Life at the OTC


If it makes sense, life at the OTC has its routine, but there is still room for variety. The tri program I am a part of usually starts the day with time to grab a quick snack in the dining hall before our 7:30 swim in the indoor 50m pool. We follow our swim with a big (but quick) breakfast before our 10 am workout, which is either a run or a bike depending on the day. Not surprisingly I’ve gotten pretty good at being able to eat a decent amount shortly before running, a skill I didn’t think I’d ever acquire. This is an important skill to have because Olympic distance triathlons take roughly two hours to complete, and some in-race caloric intake is necessary to prevent bonking. We then grab lunch, and if we have a third aerobic workout we start it around 2. Three days a week we hit the strength and conditioning gym for an individualized strength session. Our training day is usually finished around 3:30 or 4 – in plenty of time to grab a snack and go to sports med for a massage or other recovery activities, such as Normatec.

An average training week totals between 20-25 hours and differs slightly by person. Each individual session is fairly short but these sessions are numerous and allow for development in all three sports. Every day/week is a little different as sometimes we swap our early morning swim for a session in the outdoor, 25y pool later in the day. We occasionally have some bricks thrown into the mix as well, which accomplishes three things at once: we train for two sports at the same time and get to practice transitions. Pretty much every day has at least two sessions. Some have as many as four once strength is factored in.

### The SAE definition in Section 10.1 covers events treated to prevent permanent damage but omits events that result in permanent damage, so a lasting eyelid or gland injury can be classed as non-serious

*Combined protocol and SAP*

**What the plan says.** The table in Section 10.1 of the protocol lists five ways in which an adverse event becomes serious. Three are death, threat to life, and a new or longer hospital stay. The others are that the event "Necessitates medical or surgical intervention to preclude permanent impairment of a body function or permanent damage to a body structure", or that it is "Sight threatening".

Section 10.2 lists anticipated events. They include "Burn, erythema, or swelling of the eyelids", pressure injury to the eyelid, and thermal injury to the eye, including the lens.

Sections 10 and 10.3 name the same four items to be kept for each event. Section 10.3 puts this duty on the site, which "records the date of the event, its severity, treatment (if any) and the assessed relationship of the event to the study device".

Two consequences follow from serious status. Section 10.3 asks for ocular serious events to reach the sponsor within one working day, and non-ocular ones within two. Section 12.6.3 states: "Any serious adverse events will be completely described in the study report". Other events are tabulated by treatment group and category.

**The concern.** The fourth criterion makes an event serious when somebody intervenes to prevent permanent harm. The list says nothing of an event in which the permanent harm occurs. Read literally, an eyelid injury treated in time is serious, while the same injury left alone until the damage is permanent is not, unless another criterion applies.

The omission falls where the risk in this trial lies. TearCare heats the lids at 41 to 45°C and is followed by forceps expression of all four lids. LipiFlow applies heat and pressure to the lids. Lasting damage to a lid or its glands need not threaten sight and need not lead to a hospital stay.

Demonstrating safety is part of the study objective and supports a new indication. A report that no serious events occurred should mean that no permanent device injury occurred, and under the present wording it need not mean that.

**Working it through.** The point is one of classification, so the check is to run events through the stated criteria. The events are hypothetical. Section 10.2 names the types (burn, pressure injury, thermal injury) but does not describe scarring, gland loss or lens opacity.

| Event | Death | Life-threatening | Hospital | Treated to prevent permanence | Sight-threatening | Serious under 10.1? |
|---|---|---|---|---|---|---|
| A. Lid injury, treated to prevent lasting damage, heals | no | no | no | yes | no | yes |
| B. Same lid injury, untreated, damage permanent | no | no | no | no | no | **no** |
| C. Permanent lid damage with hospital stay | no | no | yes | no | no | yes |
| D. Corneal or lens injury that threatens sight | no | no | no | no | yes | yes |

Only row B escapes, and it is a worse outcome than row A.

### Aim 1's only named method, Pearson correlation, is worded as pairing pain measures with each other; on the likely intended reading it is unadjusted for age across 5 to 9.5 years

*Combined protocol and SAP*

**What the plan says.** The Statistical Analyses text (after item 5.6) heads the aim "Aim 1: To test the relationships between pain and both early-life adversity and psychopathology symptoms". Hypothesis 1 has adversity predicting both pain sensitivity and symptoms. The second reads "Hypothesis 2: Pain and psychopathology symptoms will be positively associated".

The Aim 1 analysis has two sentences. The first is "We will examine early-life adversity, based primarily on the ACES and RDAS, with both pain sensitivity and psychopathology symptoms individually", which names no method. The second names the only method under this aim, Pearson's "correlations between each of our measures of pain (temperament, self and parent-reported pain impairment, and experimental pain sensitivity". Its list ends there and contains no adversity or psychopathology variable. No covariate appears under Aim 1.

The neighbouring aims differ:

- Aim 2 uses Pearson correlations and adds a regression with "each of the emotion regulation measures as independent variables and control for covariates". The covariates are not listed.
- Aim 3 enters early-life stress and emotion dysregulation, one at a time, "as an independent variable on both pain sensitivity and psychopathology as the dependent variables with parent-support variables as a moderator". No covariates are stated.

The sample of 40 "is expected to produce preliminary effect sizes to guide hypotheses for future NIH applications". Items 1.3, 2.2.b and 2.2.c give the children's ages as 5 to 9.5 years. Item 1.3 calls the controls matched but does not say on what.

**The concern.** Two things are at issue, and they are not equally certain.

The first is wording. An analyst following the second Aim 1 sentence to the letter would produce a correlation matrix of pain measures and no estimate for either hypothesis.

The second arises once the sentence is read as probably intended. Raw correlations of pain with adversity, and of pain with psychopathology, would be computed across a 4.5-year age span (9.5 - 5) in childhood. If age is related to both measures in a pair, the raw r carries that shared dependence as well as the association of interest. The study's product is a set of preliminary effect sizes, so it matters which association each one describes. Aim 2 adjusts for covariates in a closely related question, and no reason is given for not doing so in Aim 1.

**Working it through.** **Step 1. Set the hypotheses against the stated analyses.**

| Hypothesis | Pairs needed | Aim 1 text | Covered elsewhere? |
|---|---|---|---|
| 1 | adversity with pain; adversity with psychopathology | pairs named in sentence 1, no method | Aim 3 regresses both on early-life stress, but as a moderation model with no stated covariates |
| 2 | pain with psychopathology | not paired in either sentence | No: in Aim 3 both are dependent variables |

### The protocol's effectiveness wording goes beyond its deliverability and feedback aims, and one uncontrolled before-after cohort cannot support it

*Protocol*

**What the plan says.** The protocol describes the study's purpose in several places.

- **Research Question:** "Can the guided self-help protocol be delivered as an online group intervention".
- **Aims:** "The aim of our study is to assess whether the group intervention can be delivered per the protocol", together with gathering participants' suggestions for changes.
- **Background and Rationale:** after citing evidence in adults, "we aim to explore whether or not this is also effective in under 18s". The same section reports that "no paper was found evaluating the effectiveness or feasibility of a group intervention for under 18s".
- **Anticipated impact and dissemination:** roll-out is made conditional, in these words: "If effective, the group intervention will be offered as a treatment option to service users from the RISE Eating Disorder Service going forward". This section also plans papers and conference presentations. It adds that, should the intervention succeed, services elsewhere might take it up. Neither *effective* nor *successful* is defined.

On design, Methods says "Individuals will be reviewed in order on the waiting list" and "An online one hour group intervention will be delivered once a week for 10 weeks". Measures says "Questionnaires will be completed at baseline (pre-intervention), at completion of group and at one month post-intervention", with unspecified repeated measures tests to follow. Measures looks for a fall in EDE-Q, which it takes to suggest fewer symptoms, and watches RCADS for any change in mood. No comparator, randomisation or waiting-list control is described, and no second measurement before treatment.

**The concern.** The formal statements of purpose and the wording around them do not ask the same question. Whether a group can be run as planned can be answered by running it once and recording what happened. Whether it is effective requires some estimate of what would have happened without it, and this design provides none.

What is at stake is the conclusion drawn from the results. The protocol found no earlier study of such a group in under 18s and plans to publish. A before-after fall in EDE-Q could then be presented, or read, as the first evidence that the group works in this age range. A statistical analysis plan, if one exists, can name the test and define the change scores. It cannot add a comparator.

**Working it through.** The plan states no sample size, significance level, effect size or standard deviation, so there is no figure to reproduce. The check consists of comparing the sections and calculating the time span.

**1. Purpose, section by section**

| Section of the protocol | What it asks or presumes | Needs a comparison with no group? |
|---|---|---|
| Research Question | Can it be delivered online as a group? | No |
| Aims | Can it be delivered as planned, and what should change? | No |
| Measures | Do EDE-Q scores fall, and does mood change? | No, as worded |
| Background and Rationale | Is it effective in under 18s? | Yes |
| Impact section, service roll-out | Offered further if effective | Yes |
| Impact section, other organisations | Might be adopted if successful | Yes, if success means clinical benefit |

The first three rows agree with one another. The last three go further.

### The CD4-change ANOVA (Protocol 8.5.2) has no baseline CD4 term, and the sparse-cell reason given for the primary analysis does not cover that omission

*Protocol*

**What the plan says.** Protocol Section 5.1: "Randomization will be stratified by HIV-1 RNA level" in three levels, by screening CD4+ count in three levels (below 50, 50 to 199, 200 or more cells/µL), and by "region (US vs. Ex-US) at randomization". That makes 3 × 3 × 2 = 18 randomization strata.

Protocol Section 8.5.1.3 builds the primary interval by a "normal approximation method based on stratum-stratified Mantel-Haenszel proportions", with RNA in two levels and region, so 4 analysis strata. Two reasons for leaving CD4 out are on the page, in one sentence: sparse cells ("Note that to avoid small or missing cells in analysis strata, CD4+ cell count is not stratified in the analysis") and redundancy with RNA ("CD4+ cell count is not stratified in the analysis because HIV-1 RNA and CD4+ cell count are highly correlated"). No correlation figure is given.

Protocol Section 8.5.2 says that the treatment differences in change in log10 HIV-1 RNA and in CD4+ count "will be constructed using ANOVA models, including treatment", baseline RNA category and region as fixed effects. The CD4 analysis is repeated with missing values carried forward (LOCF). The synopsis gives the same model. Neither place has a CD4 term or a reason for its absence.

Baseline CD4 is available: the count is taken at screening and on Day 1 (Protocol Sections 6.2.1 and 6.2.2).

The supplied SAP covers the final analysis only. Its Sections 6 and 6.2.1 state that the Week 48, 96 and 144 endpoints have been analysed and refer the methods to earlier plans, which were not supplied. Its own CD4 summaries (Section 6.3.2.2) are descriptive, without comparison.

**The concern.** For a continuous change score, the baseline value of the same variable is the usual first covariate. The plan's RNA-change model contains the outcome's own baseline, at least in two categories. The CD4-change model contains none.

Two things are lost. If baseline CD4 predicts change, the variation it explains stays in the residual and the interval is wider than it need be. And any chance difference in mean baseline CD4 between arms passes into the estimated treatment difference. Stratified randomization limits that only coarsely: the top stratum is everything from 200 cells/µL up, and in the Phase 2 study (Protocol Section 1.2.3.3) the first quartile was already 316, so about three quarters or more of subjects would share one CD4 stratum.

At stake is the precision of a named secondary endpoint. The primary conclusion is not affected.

But don’t worry – life at the Olympic Training Center exists beyond training. We celebrate important weekly holidays in the dining hall, such as Sunday Brunch, Real Bacon Wednesday, and Hot Fudge Friday. After our typically lengthy social dinners we sometimes play games that aren’t very physically taxing, (although sometimes we do get a little competitive…) such as croquet, cornhole, pool, and giant chess. The OTC recently installed tetherball in the yard, which I imagine will get dangerous pretty quickly given how competitive every athlete here is.

Overall the OTC is an incredibly place. The training center plays host to a mix of residents and a steady stream of campers. At any given hour the complex is filled with coaches, staff, athletes who have competed in the top echelon of their sport who crave more, and athletes with big dreams who hunger to reach the top echelon.